Managers stretch themselves to achieve the objective set out by the external agency unless it is impossible to achieve the same. They use the budgeting process to evaluate alternative plans and select the optimal plan, which is expected to achieve the desired result. Managers at all levels provide ideas and get involved in the budgeting process. Thus, in practice, firms adopt a combination of the top-down and bottom-up approaches.
The final outcome of the budgeting process is the master budget. It is a comprehensive plan, a co-ordinated set of detailed financial statements and schedules for a short period, usually a year. Schedules take the shape of functional budgets.
The master budget embraces both operating decisions and financing decisions.
Operating decisions are incorporated in the operating budget which covers the following:
(ii) Ending inventory
(iv) Direct materials
(v) Direct labour
(vi) Factory overhead
(vii) Cost of goods sold
(viii) Selling expense
(ix) Administration expense
The operating budget culminates in the budgeted income statement.
The financial budget comprises capital budget, cash budget, budgeted balance sheet, and budgeted statement of changes in the financial position.
Once the broad plan is finalized, budgets for the firms as a whole and for each unit are formulated. Targets for revenue, cost and capital are set out in monetary terms and in some cases in other quantitative terms as well.
Each manager is informed of the key budget factor and the skeleton plan and is provided with broad policy guideline. Each manager prepares subsidiary budgets for her area of responsibility based on the communication received by her. She submits this to her superior who scrutinizes the same to ensure that budgets are formulated within the broad framework and are directed to achieve departmental goals.
The superior manager modifies budgets, if necessary, after discussion with her subordinates. The supervisor must try to get her subordinates agreed to proposed modifications. Each departmental manager consolidates subsidiary budgets submitted by her subordinates and submits the departmental budget to her superior.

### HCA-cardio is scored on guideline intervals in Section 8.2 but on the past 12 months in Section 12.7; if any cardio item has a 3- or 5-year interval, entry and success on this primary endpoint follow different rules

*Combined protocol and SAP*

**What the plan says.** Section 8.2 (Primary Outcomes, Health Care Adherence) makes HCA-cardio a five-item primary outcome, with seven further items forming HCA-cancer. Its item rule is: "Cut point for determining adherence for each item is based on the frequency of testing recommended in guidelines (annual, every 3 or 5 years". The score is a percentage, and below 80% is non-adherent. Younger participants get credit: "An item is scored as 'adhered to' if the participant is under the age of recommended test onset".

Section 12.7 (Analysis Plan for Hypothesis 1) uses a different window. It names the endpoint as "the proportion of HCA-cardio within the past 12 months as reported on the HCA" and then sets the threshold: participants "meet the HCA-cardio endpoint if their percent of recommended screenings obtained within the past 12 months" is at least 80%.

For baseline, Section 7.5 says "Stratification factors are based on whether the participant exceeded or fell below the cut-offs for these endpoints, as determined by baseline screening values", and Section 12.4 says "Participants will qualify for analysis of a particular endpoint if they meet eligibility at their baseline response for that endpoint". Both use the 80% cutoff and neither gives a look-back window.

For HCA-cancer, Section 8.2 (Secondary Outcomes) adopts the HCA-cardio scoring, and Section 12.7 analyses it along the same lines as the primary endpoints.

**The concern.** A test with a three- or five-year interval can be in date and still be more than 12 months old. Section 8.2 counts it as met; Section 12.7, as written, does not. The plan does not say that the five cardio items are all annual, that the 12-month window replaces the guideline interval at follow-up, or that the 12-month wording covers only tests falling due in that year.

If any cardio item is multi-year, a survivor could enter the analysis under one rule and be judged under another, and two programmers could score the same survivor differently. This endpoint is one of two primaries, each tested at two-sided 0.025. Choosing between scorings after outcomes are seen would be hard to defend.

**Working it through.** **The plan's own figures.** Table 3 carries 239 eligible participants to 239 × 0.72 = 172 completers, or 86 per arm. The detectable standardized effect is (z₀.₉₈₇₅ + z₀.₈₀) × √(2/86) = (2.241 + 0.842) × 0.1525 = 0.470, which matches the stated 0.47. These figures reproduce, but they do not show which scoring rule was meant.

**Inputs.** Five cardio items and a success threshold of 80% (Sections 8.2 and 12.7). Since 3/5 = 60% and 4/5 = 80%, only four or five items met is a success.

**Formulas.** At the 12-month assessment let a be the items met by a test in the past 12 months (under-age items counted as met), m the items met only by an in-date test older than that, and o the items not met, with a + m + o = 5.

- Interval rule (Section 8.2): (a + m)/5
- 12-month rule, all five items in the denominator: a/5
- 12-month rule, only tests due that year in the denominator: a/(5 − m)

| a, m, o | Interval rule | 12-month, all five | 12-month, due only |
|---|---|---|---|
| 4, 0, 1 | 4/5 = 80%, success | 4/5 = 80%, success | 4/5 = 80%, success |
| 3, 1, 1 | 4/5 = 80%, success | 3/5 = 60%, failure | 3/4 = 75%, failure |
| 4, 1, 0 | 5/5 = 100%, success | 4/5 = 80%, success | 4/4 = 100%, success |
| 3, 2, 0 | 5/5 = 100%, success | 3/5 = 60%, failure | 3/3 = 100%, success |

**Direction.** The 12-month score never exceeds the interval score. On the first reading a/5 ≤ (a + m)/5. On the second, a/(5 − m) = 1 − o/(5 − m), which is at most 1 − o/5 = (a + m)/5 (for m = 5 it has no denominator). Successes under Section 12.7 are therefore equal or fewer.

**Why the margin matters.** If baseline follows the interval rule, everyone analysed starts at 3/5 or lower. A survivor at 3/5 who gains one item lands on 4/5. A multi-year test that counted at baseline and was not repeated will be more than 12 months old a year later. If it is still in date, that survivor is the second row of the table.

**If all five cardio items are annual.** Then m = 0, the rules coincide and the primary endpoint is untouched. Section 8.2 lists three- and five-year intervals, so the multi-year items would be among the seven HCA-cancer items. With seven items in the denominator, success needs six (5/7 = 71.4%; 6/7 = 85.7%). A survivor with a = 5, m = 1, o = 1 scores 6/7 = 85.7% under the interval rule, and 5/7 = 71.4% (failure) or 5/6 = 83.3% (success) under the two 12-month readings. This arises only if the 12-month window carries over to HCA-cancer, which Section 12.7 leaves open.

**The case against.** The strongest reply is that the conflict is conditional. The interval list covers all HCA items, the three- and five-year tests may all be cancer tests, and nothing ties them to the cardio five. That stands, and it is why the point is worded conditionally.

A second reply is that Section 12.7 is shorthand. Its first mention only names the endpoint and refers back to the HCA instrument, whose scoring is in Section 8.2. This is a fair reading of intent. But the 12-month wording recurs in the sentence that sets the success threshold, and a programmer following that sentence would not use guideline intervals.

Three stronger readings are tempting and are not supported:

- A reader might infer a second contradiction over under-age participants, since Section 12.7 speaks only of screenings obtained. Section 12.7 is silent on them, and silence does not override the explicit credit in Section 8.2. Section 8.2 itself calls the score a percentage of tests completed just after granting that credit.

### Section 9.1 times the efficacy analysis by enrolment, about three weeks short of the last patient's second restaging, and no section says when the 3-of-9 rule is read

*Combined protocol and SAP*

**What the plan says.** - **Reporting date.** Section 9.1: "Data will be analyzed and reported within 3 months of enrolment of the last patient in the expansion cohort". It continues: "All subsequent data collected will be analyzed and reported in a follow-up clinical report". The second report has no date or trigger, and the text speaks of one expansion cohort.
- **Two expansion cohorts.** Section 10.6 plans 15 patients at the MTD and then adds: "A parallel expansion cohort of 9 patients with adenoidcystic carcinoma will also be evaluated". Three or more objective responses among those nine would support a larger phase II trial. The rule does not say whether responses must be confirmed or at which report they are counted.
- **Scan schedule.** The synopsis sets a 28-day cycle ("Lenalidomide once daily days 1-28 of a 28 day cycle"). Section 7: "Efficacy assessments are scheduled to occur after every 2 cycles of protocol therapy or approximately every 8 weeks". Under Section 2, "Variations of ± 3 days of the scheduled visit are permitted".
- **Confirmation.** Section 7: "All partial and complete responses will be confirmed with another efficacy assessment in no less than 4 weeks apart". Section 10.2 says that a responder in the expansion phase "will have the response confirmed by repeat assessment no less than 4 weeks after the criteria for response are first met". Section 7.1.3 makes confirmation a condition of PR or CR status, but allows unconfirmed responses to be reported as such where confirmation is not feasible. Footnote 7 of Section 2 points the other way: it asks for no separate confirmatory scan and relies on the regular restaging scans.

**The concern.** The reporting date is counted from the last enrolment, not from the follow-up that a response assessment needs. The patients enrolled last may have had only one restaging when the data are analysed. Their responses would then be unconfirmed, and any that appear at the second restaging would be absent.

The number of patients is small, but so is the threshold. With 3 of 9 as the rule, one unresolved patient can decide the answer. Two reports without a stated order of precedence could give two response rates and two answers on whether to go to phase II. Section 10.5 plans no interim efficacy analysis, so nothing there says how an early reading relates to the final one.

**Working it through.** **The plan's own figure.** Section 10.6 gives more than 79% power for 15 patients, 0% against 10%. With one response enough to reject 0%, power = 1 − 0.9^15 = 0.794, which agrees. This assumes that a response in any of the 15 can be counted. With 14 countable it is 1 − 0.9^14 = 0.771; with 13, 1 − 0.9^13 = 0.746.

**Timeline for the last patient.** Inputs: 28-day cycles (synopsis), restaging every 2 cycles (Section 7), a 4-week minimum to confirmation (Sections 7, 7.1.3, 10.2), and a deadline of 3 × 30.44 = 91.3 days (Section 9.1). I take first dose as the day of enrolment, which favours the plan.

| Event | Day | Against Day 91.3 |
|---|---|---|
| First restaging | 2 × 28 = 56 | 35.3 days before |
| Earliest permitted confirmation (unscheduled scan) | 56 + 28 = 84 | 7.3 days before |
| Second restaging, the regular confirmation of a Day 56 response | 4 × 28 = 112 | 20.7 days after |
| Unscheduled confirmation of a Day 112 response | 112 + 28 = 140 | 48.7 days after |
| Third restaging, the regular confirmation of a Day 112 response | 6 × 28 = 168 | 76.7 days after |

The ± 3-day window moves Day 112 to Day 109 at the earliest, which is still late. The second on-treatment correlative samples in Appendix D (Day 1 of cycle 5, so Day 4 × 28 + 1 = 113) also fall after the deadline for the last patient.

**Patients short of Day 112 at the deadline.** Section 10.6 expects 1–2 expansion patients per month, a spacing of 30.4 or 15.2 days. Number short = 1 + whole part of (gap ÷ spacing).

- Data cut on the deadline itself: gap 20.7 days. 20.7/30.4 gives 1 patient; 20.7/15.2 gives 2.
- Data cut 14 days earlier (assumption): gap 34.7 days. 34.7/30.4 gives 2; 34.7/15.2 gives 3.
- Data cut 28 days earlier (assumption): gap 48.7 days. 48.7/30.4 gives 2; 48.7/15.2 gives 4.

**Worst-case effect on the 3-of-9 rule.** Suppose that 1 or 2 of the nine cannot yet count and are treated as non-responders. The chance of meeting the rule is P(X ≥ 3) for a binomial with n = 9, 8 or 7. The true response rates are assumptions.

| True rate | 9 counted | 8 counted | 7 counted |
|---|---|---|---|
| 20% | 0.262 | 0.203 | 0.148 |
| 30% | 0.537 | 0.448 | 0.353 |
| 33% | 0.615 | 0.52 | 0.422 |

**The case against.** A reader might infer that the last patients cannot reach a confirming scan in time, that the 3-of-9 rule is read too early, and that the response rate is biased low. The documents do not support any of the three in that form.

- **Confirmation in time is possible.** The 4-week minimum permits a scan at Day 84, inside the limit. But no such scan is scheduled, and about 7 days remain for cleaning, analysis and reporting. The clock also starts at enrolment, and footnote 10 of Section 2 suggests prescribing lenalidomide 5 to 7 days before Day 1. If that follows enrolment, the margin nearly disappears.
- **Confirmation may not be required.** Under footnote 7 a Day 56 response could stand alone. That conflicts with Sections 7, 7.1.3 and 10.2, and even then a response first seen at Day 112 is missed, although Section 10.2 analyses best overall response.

She modifies, if necessary, the budgets received from all her subordinates and consolidates the same to prepare the budget for the area for which she is responsible. The process continues till all the functional budgets reach the budget committee for discussion and final compilation of the income statement.
Communication of budget key factors, skeleton plan, and budget policies move ‘top- down’ while subsidiary budgets move ‘bottom-up’.
The process of modification of subsidiary budget submitted by a manager takes the form of negotiation. Ideally, subsidiary budgets prepared by managers responsible to a particular superior are presented before the superior in a formal manner. Some top-level managers also participate in these presentations.
Budgets so presented are critically analysed, modifications are suggested and discussed, and a final decision is taken either to accept the budgets without modification or with agreed modifications. This procedure is adopted at all stages. It ensures participation and acts as a motivational force.
Negotiation of subsidiary budgets ensures that they are compatible with the overall goals and that they are integrated with each other. This process gives a chance to lower level managers to analyse their own functions in a wider perspective. Lower level managers will be much more inclined to adopt the right attitude to budget formulation and control procedures if they are involved and consulted in the subsidiary budget preparation process.
The budget committee discusses all the subsidiary budgets and approves them with or without modifications. The controller consolidates all subsidiary budgets to draw the master budget.
Subsidiary budgets, approved by the board of directors, are sent back to the various units.
A budgetary control system when administered intelligently serves the following purposes:
(a) It compels managers to look ahead and to be ready for the changing conditions.
(b) It compels managers to analyse the environment, forecast changes, set goals, and formulate a plan to achieve the goals. This helps to identify strategic, operational, and financial risks flowing from the strategy and to formulate appropriate risk management strategy.
(c) It provides a criterion for performance evaluation.
(d) It acts as a formal communication of what is expected from each level of employees and lets them know how to achieve the objectives of the firm. This communication of clear, well-defined, quantitative targets and the resources allocated to achieve the same helps managers to achieve the desired performance through a proper co-ordination of goals and means.
(e) Co-ordination implies harmony of individual efforts towards the accomplishment of the firm’s objectives. It involves meshing and a balancing of all factors of production and all departments and functions so that the firm’s objectives can be achieved. It is said that the best co-ordination occurs when individuals see how their efforts contribute to the goals of the firm. The budgeting process provides such visualization.